On the night we stayed, we could have taken the car into Santa Rosa for an upscale meal. Instead, we opted to stay on-property and eat at the Savannah Café, a low-lying building that doubles as the mess hall for resort guests. Chefs cooked up a buffet-style ranch barbecue, complete with chicken, corn, beans and more. After an hour, we were so stuffed that we grabbed our flashlights and headed back to the cabin, where we snuggled down on a comfy bed beneath an electric blanket, and dozed off to the cacophonous cackles of flamingoes—nature’s white noise.

lesser flamingo talking

The following morning, we awoke to the same flamingoes bright and early, and wandered down the hill to the Café for a continental breakfast that comprised bagels, fresh fruit and coffee. Fueled for the day, walked around a back portion of the park in which monkeys and cheetahs and other animals (including a porcupine) are sequestered in separate habitats. My wife, an anthropologist, spent much of the time regaling me with details about the monkeys. Her tutorial made the experience significantly more interesting.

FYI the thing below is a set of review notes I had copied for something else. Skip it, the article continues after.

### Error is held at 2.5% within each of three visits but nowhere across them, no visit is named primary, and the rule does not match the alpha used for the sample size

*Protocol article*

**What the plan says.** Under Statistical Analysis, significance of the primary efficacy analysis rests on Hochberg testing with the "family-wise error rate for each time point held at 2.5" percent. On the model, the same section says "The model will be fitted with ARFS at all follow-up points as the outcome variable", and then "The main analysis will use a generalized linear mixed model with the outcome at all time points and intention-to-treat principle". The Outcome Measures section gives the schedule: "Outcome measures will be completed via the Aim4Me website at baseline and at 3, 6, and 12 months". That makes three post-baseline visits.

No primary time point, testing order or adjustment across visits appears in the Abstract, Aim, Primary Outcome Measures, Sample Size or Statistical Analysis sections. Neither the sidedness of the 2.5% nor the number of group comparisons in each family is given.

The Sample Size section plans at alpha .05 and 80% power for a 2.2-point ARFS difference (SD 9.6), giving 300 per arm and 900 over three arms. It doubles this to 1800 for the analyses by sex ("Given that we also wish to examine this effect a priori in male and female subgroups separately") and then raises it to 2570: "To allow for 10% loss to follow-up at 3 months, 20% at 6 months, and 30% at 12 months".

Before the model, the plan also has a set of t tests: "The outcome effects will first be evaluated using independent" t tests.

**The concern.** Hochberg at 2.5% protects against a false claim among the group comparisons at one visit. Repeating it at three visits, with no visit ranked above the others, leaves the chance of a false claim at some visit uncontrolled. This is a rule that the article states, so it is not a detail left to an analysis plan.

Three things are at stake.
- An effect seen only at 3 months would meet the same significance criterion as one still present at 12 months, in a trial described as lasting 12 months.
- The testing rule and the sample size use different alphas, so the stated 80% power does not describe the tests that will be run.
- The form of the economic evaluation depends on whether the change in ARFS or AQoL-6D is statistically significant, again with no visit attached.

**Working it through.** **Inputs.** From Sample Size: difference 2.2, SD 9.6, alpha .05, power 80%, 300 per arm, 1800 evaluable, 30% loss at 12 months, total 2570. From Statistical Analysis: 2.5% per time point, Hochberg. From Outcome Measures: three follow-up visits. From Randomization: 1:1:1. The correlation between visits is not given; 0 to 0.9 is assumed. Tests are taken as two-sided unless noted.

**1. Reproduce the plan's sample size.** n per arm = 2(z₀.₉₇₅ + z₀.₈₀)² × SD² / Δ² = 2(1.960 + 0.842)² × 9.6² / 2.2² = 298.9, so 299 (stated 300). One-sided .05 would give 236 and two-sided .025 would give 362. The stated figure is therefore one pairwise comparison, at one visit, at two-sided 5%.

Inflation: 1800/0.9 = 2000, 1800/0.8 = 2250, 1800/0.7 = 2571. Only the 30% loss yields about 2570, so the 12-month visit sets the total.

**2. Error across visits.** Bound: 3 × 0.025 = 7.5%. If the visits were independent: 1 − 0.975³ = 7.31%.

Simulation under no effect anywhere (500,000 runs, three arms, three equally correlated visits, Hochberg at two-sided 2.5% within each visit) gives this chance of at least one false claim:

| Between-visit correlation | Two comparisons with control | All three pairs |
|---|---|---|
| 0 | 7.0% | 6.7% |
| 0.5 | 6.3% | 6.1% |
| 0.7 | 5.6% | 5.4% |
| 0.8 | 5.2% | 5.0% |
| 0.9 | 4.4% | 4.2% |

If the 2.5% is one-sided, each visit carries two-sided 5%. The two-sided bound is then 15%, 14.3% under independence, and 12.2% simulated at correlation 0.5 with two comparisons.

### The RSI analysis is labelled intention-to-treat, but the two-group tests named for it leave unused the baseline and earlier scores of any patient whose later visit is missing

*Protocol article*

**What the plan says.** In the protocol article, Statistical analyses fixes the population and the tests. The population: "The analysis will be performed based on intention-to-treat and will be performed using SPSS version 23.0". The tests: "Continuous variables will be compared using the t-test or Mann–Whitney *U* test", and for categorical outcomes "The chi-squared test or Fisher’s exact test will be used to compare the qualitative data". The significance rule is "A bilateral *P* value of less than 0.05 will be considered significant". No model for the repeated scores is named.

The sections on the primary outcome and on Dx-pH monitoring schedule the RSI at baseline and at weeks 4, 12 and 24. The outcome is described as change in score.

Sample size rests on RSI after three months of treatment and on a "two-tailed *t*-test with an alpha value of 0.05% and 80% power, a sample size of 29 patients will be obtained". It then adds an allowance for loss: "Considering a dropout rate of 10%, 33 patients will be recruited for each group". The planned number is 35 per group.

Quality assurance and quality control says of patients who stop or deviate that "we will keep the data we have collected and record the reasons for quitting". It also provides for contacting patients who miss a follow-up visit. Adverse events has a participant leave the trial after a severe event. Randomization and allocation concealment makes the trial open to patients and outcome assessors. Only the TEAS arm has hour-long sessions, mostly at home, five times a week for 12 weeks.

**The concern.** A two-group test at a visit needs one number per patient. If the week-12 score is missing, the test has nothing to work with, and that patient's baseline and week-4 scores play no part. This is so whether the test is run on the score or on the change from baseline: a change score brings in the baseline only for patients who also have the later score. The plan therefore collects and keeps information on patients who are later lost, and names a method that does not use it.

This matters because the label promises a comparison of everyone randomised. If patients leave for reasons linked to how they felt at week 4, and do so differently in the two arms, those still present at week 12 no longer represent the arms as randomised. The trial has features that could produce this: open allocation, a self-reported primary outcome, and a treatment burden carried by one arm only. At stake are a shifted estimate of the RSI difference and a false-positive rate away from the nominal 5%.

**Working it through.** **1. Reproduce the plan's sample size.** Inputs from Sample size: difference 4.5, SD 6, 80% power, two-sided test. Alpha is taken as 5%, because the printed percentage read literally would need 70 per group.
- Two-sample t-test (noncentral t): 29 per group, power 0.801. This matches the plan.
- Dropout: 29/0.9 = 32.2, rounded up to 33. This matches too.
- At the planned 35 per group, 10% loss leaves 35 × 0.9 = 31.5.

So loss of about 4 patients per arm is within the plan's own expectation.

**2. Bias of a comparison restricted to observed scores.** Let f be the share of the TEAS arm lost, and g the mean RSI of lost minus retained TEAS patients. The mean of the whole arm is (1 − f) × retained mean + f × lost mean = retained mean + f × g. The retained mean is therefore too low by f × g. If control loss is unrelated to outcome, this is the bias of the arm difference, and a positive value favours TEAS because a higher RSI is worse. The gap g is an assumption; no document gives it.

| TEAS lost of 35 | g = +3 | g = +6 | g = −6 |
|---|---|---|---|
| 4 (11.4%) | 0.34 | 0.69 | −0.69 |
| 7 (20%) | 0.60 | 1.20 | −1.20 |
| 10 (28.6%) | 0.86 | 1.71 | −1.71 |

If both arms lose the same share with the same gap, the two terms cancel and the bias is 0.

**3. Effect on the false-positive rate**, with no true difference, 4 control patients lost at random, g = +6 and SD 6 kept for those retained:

Around 10 a.m., we returned to the area in front of the Café and boarded double-decker, open-air Jeep-like vehicles for a “safari” around the property.  Over the next 2.5 hours, our vehicle sputtered up and over the back hills of Sonoma County, inching past gazelles, oryx, antelopes, cape buffalo and other critters. A Safari West naturalist guided our trip, pointing out distinguishing characteristics on each of the animals as we drove by. I found the naturalist helpful—just not as helpful as my own wife.


The tour ended just before lunchtime, and we had enough time to hike back to the cabin and retrieve our belongings before check-out. That evening, on the drive home, my wife and I struggled to summarize our experience overnight at Safari West. No, we agreed, it wasn’t luxury living on the Serengeti. But it sure came close.